That Facebook conversation divined into a call for to vote for Tio Hardiman, and Pritzker being nearly as anti-Black as folk come. The Facebook thread grew by the second with few of the participants willing to acknowledge that things might have changed (for Pritzker) in the last 10 years when it comes to African Americans. The billionaire’s appearance at a news conference with several key Black aldermen and business people didn’t move his critics. If Pritzker was truly sorry for what he said, he would have stood alone at the news conference instead of being accompanied by a handful of Black aldermen and some Black business owners. Pritzker also was chastised on Facebook re his comments that he was not “his best self” on the secretly recorded conversation. The social media questioners opined his true colors showed given he didn’t know he was being taped. And it is those true colors he will carry into the governor’s mansion if elected.
It’s amazing what a good night’s sleep will do. It jogged my memory, and caused me to recall a string of conversations with individuals who repeated what one of Pritzker’s Black campaign officials said: “We don’t need the Black Press.” It seems that someone with that kind of errant thinking should have been relieved of any campaign duties and sent home immediately. Personally, those words sting more than the utterances about Secretary of State Jessie White, former Sen. President Emil Jones, former U.S.Rep Jesse Jackson, and the esteemed Rev. Jeremiah Wright. If Pritzker doesn’t want to be perceived as insulting to Black people, why did he engage in the “Black-bashing” with Blagojevich? He could have and should have checked him and said there was nothing honorable or humorous about the situation.
Fast forward a few months and we learn that the billionaire’s campaign, which has already spent a record amount on television advertising. According to a Chicago Sun-Times story https://chicago.suntimes.com/news/together-pritzker-rauner-spending- $120,000-a-day-on-campaign is spending more than $100,000 a day overall on advertising. Additionally, the Pritzker camp recently insulted the Black Press by 1) offering to buy a one-quarter page ad, 2) stating that the campaign wasn’t advertising in the Black Press until after the primary! Extremely pretentious of them.
My thinking is that there will be no after the primary for Pritzker. Over the decades the Black Press has been the go-to vehicle for candidates, Black and white, who want to and feel it is important to speak to Black voters. The ongoing cry of so many Black voters and observers is that the Dems take our vote for granted. The Pritzker campaign just cemented that notion.
A quarter-page ad in most Black newspapers costs less than a new smartphone. It is less than the cost of four new tires generally. In Chicago especially, the Black Press has been supportive of Democratic candidates over many, many years. When we marry Pritzker’s comments about a possible replacement for outgoing then-U.S. Sen.Barack Obama and his campaign’s attitude toward the Black Press it is clear it is time for him to step off of the campaign trail.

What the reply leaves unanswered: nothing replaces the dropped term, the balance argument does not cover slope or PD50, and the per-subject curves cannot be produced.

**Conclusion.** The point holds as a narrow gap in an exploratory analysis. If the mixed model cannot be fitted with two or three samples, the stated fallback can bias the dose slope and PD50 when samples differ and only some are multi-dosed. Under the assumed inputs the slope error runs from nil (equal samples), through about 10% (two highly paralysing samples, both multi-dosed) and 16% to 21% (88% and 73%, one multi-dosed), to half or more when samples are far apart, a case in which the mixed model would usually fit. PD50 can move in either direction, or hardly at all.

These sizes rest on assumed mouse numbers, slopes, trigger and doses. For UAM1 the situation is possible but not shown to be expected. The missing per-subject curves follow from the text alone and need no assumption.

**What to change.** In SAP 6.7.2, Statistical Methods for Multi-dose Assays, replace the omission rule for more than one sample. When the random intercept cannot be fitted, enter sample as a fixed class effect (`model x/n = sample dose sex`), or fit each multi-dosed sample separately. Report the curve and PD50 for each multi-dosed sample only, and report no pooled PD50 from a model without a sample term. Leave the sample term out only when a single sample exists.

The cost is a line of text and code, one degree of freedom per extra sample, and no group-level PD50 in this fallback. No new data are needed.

Not too long ago I had what I will generously call a mini-epiphany. I ask you to please understand this is about elections-not partisan politics. No matter which way we look at it, the Black community et al has an abysmal voting record.
There are countless voter registration drives that don’t significantly improve outcomes
We lament poor turnout election after election. GOTV initiatives rarely produce the numbers they should. All traditional practices leave us wanting for more voters.
So, the thought occurred that MAYBE we have been looking thru the wrong end of the telescope. I am thinking it might be more beneficial to focus on why people vote, instead of the putting so much attention on the ones who don’t. We know a large cohort of Black voters show up at the polls out of respect for previous generations of African Americans who made tremendous sacrifices to gain the right for us to vote.
There also are a few who routinely succumb to peer pressure and vote because neighbors, friends, and families also vote. No doubt, there also are the voters who believe their participation will change or maintain the status quo.
While those who cast a ballot make up the minority of registered voters, they are the ones who determine what stays the same, what changes, and who gets into office. That means the majority of constituents in a ward, district, county or state must live with the will of the minority.
The Chicgo Board of Elections https://chicagoelections.com/en/home.html expanded early voting, did away with the requirement to give a reason for absentee voting, and now allow Saturday voting. Yet, none of these steps have pushed voting toward the upper strata. The changes were made after solid research, a lot of deliberation, and measured implementation. Primiarily though, they were made with more input from voters than non-voters.